If you’re going to use this where there might be moisture, that won’t be a problem either. It has condensate management, so it can take care of that.

And of course, this model, like most RadonAway units, is almost silent. Noise and vibration won’t be much of an issue with this box fan, despite the fact it is six inches.

The maximum flow rate with this is 149 CFM, which is a moderate value, but this is an expensive unit. I’d have like a bit more performance out of it, to be honest.

Pros Cons
Six-inch fan is good for larger spacesCostly
Runs very quiet
Can run in moist locations
Compatible with two duct sizes

Our Verdict

It costs a lot, but you get a lot too. Don’t let the modest CFM value fool you.

This is versatile thanks to being able to mount to both three and four-inch ducts. You also don’t need to worry too much about where you’re putting it. It can handle moisture perfectly fine, so whether under your house or outside in the rain, it’ll withstand it.

Radon fans that aren’t built well can also be as much of a nuisance as they are a help. Minimal vibration and sound will make you forget that this one is there.

This is a fantastic choice if you’re willing to spend extra for this. The same warranty situation applies here though. If you install it yourself, you only get 90 days on your warranty as opposed to five if professionally done.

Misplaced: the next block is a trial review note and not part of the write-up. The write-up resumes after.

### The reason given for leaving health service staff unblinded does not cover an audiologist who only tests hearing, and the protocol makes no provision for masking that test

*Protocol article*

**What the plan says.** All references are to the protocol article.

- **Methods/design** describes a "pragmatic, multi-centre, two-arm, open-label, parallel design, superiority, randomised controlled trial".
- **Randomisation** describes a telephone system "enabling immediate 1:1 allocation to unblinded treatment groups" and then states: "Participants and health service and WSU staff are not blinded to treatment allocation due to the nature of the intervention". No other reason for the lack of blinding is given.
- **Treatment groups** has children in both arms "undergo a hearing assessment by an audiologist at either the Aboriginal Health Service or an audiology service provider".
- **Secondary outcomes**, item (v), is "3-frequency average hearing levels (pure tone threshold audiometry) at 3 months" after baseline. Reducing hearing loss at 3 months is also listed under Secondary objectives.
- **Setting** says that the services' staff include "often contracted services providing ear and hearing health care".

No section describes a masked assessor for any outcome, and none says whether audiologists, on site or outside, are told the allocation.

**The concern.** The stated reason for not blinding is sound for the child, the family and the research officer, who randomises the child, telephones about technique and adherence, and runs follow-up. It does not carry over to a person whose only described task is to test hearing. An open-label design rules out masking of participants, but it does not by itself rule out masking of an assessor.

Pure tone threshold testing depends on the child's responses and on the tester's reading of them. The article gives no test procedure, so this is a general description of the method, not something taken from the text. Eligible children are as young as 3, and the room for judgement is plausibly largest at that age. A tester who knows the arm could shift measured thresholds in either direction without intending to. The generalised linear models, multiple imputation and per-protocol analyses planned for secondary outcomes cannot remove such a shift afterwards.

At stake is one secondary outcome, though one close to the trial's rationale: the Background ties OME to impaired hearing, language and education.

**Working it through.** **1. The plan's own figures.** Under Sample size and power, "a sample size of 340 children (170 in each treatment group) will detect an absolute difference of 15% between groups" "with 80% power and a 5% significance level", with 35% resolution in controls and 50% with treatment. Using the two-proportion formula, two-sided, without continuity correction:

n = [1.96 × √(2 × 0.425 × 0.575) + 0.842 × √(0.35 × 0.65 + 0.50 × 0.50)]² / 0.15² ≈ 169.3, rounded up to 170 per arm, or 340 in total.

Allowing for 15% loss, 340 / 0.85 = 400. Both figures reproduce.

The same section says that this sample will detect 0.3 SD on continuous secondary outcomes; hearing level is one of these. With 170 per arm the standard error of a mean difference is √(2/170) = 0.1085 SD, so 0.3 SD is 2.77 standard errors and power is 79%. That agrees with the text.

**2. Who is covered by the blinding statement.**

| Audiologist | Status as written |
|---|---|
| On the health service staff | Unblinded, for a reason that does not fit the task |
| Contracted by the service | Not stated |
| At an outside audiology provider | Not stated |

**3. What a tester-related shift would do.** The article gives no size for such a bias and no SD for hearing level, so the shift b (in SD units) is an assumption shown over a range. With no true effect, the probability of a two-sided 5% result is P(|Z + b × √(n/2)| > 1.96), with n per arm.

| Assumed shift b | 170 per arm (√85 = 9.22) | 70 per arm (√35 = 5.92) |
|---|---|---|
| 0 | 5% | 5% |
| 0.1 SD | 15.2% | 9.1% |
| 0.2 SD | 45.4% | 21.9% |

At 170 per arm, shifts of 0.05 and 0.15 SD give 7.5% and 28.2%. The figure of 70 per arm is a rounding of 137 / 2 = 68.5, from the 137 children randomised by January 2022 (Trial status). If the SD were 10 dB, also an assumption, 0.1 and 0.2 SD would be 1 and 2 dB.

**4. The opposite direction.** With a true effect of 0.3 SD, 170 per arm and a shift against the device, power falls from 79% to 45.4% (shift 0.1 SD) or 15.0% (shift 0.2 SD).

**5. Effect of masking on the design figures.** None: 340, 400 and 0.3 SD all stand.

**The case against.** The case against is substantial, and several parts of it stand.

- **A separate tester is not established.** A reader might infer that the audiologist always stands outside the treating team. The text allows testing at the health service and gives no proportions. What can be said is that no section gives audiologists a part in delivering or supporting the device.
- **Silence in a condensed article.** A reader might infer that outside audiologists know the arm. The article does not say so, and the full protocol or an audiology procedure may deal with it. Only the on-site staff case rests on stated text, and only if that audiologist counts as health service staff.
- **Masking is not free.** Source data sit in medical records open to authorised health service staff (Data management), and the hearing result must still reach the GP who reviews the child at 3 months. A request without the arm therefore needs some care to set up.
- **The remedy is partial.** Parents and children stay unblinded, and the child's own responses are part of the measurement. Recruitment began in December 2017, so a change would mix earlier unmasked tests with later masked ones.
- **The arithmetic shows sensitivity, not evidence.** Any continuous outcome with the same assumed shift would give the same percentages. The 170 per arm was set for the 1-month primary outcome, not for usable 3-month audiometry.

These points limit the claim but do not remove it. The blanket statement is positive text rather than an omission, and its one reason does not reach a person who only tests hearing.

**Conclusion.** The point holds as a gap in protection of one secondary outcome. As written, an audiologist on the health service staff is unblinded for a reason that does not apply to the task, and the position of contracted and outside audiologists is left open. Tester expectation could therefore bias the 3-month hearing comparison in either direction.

Quietest Radon Fan

Fantech HP 190SLQ Slimline Radon Fan

So, here’s another boxy model. This is from Fantech this time. They put this one into their Slimline series, as that rectangular design allows for a different fan orientation and a slimmer fit.

This is likely as attractive as radon fans get. Sure, you might look at it and think it’s not the most gorgeous thing you’ve seen, but I see some visual appeal there.

If you’re not a fan of the rumbling and vibrating that household machinery can bring, you’ll want something that runs smoothly and quiet. Well, thanks to the Noise Reduction Mounting System on this, you’ll get precisely that.

Installation is incredibly easy too, thanks to the connectors that this comes with. You won’t need to go searching for third-party connectors or anything of the like. That makes installation a much easier process. Plus, it will accept the pipe at the point it exits the wall, so it basically helps obscure it for a cleaner look.

This will pull air at up to 160 CFM, which is alright. It is a relatively expensive unit though, so it is important that you’re prepared for the price tag.

Pros Cons
Runs quietlyA bit expensive
Design is pleasing, and it allows for a cleaner look when you install it
Easy to get set-up
Can withstand moisture

Our Verdict

It is important to get radon out of your basement, but at the same time, you don’t want to have to hear the constant humming and whirring of a high-powered fan. That’s why quiet models like this are available.